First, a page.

We’re entering a bit of a new world with LEDs. The lamps are different, how they perform in fixtures is different, how they’re controlled is different and the end result, how the light looks, is different. One big change is that with intelligent lamps, such as LIFX and Phillips Hue, control can now be in the lamp itself. Instead of a dimmer dimming all of the lights on a circuit, we can now control each lamp individually. AND, not only can we dim each one but we can change its color temperature (from very warm to very cool) and even change its color from red to green to yellow to blue to just about any of millions of colors.
This comes with a bit of a catch though – the electronics that allow this can be sensitive to heat. So, we needed to find out how these new lamps perform in a couple of different fixtures.
So, with some help from Mike at Krause Electric, I ran some very quick tests.
We tested four lamps (GE Incandescent, Phillips 5w (50w equivalent, non-intelligent) Warm Dim LED, Phillips Hue White & Color Ambiance (intelligent) LED, and LIFX GU10 multi-color (intelligent) LED), in two fixtures (Halo H36TAT, Halo H38ICAT) with two trims (Standard, Wet). The test rig may not look professional… But it worked. Below is the H38ICAT.
This was not a comprehensive test of any sort. It was primarily to determine the approximate heat performance of the two Halo fixtures with different types of lamps.
Generally the lamps were allowed to burn for one hour by which time most had reached about their maximum temp. We took several readings to know when the temps had stabilized and were no longer increasing.
Lux measurements were taken w/ a Sekonic L-478DR placed on the floor 3’ directly in front of the lamp. I did not use Lumens as this requires massively more effort (or massively more expensive equipment) to measure accurately since it requires measuring light output throughout the range in order to calculate total light output. It’s important to know that a wider beam lamp may have a lower lux measurement but actually put out considerably more lumens. This is possible even with identical beam widths as one lamp may concentrate its light in the center while another has a much more even light through its beam.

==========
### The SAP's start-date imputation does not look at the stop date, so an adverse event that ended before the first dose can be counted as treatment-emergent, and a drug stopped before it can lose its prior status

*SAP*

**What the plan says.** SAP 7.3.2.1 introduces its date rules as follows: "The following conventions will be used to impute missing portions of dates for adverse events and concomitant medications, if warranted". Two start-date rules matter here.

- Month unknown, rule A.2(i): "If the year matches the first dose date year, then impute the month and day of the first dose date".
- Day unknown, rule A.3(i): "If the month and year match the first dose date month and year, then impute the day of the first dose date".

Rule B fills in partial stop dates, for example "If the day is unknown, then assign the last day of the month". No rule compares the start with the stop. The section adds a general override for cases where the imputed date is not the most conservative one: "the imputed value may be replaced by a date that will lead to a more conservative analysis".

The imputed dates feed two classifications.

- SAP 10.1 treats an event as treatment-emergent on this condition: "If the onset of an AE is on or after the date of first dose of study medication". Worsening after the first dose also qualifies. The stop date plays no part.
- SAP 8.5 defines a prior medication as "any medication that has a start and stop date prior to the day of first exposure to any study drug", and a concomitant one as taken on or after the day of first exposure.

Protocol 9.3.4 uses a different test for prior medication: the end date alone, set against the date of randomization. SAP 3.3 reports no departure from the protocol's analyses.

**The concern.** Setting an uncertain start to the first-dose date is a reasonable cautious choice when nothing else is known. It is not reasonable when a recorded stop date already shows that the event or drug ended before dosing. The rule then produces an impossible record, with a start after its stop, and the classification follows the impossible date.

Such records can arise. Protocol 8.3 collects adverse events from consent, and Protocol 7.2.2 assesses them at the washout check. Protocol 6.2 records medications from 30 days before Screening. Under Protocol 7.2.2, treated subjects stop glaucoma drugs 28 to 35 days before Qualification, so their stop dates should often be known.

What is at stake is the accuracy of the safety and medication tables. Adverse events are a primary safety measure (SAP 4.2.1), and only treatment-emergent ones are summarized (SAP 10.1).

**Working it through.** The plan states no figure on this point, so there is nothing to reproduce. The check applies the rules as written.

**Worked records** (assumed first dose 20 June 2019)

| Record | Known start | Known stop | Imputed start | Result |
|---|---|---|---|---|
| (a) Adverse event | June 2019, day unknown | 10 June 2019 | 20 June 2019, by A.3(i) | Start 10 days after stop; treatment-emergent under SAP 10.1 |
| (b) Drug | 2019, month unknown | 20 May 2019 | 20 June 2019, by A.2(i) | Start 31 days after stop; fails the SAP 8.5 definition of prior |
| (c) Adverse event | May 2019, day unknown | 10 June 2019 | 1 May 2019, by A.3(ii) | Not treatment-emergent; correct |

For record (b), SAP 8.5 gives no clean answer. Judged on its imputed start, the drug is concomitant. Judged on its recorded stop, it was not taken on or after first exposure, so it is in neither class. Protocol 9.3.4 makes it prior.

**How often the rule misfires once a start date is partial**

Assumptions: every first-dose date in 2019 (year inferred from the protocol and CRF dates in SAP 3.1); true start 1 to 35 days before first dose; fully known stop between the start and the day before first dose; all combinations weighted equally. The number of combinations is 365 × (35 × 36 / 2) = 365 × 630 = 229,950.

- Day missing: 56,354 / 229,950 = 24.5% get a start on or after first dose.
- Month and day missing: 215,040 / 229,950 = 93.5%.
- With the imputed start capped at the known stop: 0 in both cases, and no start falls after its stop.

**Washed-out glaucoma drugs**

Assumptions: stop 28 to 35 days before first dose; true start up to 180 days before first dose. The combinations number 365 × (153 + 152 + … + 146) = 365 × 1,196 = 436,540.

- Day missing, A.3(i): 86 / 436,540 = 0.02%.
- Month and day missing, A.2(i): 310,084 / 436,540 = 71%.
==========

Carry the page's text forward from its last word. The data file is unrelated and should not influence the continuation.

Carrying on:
Internal ambient air temps were measured with a Thermoworks Thermapen. Surface temps were measured with a Thermoworks IRK-2
A few of the results:
The H38ICAT interior and exterior remained considerably cooler than the H36TAT. However, the lamp itself (measured at the hottest spot found) showed less variation and was only about 20° cooler in the H38ICAT.
Wet (sealed) vs Std trim made surprisingly little difference. This may have been due to using bare fixtures. Both trims were fully set against the housing though so the results in actual use should be similar.
Hue vs LIFX
We’ve used a variety of LIFX, Hue and other lamps and fixtures in our current house for some time as a test.
- LIFX are brighter than Hue and LIFX appear to have a better CRI.
- LIFX have much better and deeper colors. They use a true Red, Green and Blue system. Hue’s colors are somewhat more pastel. Hue cannot produce Yellow or Green and Blue is closer to lavender.
- Hue has more reliable connectivity though several people have reported that if you have a robust enough WiFi network that LIFX does just as well.
- Personally I like the LIFX app better but LIFX does not have a driver for Control 4 so we will likely use a lot more Hue than LIFX just based on the lack of a Control 4 driver for LIFX.
In determining which color temp to use (assuming higher watts = higher heat) I found surprisingly more difference in lux produced and watts used for various color temps than I expected. Hue does not appear to allow selection of specific color temps so I was not able to replicate this for Hue.
In the end we learned a few things.
- The H36TAT fixture does not dissipate heat as well as the H38ICAT.
- Standard and Wet trims do not appear to affect heat dissipation very much.
- LIFX lamps produce the brightest light at 3000°K.
- Both LIFX and Hue appear much less efficient from a Lux/Watt standpoint than at least one standard LED lamp and likely less efficient than most.
- Both LIFX and Hue appear most efficient (produce more Lux / Watt) at 100% brightness and less efficient when dimmed.
For some more interesting info:
In other news… Yep, it’s cold outside. -29°f this morning. It can sting a bit to breath.
A squirrel made a home in the crab apple tree outside one of our windows.